CORRIGIN stud Merino breeder Steven Bolt is in awe of the courage and skill displayed by farmer volunteers Joel and Travis Bell in the face of the recent terrible Wheatbelt fires.
“The mad bastards saved my house,” Mr Bolt recalled as the local community started a massive mopping up and recovery operation.
Brothers Joel and Travis managed to save the home against all odds as fire destroyed virtually everything else on the Bolt property.
Mr Bolt, a deputy fire chief with his local volunteer brigade, was racing along the fire front making sure people were evacuated and helping save other homes as the blaze ripped through his farm.
His number one concern was making sure no one died and he stressed that volunteers should fall back if the situation became too dangerous.
The Bells took a calculated risk in saving the Bolt home, putting out the blaze as it took hold on a corner of the dwelling.
They emptied out the water tank on their fire truck before leaving to refill and then returned to finish the job.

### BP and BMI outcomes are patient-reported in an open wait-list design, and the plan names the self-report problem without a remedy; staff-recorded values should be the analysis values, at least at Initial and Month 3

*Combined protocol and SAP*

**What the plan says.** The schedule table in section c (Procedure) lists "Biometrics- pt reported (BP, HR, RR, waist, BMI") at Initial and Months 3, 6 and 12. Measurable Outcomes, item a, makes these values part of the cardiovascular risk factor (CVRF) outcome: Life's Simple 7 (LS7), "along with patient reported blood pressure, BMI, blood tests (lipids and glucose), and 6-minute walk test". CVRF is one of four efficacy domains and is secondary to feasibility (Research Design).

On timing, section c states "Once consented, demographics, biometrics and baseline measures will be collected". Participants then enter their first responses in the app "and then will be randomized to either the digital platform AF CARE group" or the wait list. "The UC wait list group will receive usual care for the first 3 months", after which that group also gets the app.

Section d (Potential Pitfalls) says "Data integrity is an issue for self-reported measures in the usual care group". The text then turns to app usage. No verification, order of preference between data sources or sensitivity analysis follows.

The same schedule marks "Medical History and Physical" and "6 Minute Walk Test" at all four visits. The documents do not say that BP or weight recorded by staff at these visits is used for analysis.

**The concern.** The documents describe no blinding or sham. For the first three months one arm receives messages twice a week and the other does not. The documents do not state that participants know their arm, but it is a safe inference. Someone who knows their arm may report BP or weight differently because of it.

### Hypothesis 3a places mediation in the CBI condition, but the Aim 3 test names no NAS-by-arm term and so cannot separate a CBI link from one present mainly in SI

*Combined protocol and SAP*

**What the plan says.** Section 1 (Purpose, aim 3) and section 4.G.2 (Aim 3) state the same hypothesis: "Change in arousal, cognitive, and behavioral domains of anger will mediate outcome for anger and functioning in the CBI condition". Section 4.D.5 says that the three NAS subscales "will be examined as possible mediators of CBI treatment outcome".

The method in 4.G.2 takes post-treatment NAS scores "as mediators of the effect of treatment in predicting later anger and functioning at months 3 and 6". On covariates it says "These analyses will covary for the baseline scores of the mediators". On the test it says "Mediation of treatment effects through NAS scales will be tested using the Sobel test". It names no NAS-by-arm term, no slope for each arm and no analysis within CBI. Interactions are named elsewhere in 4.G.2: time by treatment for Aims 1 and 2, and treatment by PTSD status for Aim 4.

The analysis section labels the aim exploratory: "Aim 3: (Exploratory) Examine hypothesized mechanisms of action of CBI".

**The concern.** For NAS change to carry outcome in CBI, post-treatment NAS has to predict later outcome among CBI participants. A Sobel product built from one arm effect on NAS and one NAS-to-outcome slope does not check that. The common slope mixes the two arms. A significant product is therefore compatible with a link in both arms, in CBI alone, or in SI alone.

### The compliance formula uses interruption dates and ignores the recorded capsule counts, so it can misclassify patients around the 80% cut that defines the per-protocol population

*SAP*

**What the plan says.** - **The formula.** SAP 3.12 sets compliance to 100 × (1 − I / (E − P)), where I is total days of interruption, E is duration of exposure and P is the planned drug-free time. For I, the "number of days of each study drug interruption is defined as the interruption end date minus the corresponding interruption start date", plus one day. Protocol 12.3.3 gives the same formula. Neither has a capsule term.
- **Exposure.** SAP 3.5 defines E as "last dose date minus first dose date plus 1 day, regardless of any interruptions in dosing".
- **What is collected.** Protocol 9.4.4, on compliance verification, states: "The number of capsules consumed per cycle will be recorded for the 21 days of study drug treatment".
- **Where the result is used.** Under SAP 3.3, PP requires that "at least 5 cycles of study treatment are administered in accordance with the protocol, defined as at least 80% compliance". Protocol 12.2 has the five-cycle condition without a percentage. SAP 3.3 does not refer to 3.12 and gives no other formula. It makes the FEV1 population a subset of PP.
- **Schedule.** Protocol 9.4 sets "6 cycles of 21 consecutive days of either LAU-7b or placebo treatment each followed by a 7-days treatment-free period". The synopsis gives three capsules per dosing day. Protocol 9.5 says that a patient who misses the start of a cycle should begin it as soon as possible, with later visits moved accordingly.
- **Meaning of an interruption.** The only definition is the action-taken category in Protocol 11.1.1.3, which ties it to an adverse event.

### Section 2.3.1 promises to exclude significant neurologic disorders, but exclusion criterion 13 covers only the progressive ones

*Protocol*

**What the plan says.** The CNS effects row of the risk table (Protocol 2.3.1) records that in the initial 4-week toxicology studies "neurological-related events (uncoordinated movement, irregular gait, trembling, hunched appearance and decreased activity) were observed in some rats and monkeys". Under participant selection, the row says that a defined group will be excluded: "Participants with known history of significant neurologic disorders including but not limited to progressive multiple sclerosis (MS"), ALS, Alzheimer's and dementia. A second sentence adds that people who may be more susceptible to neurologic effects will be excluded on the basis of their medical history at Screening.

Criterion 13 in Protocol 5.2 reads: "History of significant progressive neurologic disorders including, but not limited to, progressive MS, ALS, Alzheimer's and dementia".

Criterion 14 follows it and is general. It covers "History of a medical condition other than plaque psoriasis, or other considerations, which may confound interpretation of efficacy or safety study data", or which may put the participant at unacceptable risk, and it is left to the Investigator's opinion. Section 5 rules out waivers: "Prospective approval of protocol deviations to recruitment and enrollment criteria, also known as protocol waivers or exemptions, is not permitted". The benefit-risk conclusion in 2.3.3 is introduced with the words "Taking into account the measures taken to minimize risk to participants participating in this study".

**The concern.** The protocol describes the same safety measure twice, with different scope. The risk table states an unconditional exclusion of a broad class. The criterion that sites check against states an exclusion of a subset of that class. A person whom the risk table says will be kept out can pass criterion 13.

“The house is still standing but everything else around the house is gone,” Joel said.
“It was pretty hairy but we had an evacuation plan if it didn’t go well.
“We stuck by the house as the fire came over the hill.
“The wind was just that strong, it was an horrendous day.”
The brothers figured they could retreat to bare ground on a pasture paddock behind the house if forced to give up the fight.
Mr Bolt said the volunteers had done a remarkable job around Corrigin in protecting lives and property and limiting livestock losses.
“Volunteers were the first on the scene and the ones there fighting the fire throughout,” Mr Bolt said.
He said that as well as the local volunteers, the community owed a huge thanks to volunteers from other bushfire brigades who travelled from far and wide to help, and to farmers who had offered to agist livestock.
Within hours of the immediate danger passing on February 6, Mr Bolt had organised two teams of veterinarians to assess and treat sheep caught up in the fire on farms throughout the district.
The day after their firefighting heroics, the Bell brothers and other farmers were out helping with the clean up and burying livestock that couldn’t be saved.
Joel said that along with help from other volunteers he had buried about 250 sheep on a mate’s property as the community moved quickly to rebound and help those hardest hit.
“The volunteers just hook in,” Joel said.
“As soon as we see smoke anywhere, we jump in.
“It is the same with the clean up.”